Airship Docking Station on Top of the Empire State

If you’ve ever arrived in NYC via one of the major airports, you must have fantasized about landing miraculously in the middle of Manhattan instead.

Turns out that such a seemingly ridiculous idea was once actually considered. In the late 20s it was believed that cross-Atlantic travel would soon be executed using zeppelins or dirigibles. Thus the investors behind the Empire State Building decided that its top would serve as an ideal site for embarkation.

Dirigible Docked on Empire State Building, New York, 1930. In reality, no airship ever docked there, and the notion of the mast itself was a publicity stunt perpetrated by the building’s backers. The photograph is from the Metropolitan Museum’s exhibition “Faking It: Manipulated Photography before Photoshop.” (Metropolitan Museum of Art)

In this scenario, a dirigible would arrive and dock on top of the building at the specially built mooring station. It would then be quickly secured with ropes, after which passengers would disembark by walking single-file down a gangplank and into the tallest building in the world from its top floor. They would proceed to take the elevator down and find themselves in the middle of Manhattan a mere seven minutes after they landed.

Since the idea was rooted in a very practical desire to make the building more profitable, the developers went as far as actually constructing a mooring mast on top of the Empire State. However, even the best American engineers failed to figure out how to attach a zeppelin to the top of a 1250 ft-high building that regularly saw 50 mph winds, all the while making it a pleasant experience for the average cross-Atlantic traveller. Besides, the airship companies weren’t interested, deeming it impractical and even dangerous.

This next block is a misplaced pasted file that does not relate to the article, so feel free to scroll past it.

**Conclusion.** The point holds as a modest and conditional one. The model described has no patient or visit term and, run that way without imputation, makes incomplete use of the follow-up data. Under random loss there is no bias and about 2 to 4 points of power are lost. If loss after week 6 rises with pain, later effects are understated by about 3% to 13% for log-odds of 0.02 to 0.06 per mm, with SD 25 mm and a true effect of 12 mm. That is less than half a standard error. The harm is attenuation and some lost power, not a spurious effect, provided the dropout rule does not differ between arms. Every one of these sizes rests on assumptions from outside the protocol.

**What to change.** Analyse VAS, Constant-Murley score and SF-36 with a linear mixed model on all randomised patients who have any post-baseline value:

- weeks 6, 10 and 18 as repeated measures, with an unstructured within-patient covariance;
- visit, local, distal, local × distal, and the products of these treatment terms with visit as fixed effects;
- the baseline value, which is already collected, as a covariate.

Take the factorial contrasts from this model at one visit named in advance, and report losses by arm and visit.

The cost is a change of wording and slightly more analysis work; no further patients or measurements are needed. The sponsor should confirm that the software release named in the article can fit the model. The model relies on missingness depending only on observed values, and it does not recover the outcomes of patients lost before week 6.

The one and only actual mooring occurred on September 1931 when a privately-owned blimp managed to dock for 3 minutes, but without unloading anything. Even jaded New Yorkers became transfixed watching the blimp maneuvering around the mast, a spectacle that brought pedestrian and vehicular traffic to a complete stand-still.

Over the mooring mast. Dirigible over Empire State Bldg. The blimp Columbia trying to pick up a sack of mail for delivery to outbound liner.

The age of trans-Atlantic zeppelins ended in 1937 with the Hindenburg disaster, when the largest craft of its type ever built burst into flames while landing in New Jersey.

However impractical, isn’t it such a beautiful, futuristic dream to be able to fly up to a skyscraper, walk to an elevator car, and find oneself in the heart of Manhattan in a matter of minutes rather than having to spend three hours inching away in a taxi from JFK Airport to Grand Central? Out of the many crazy, innovative ideas conjured up throughout history of New York, this one didn’t work out. But if it did, wouldn’t it be fantastic?

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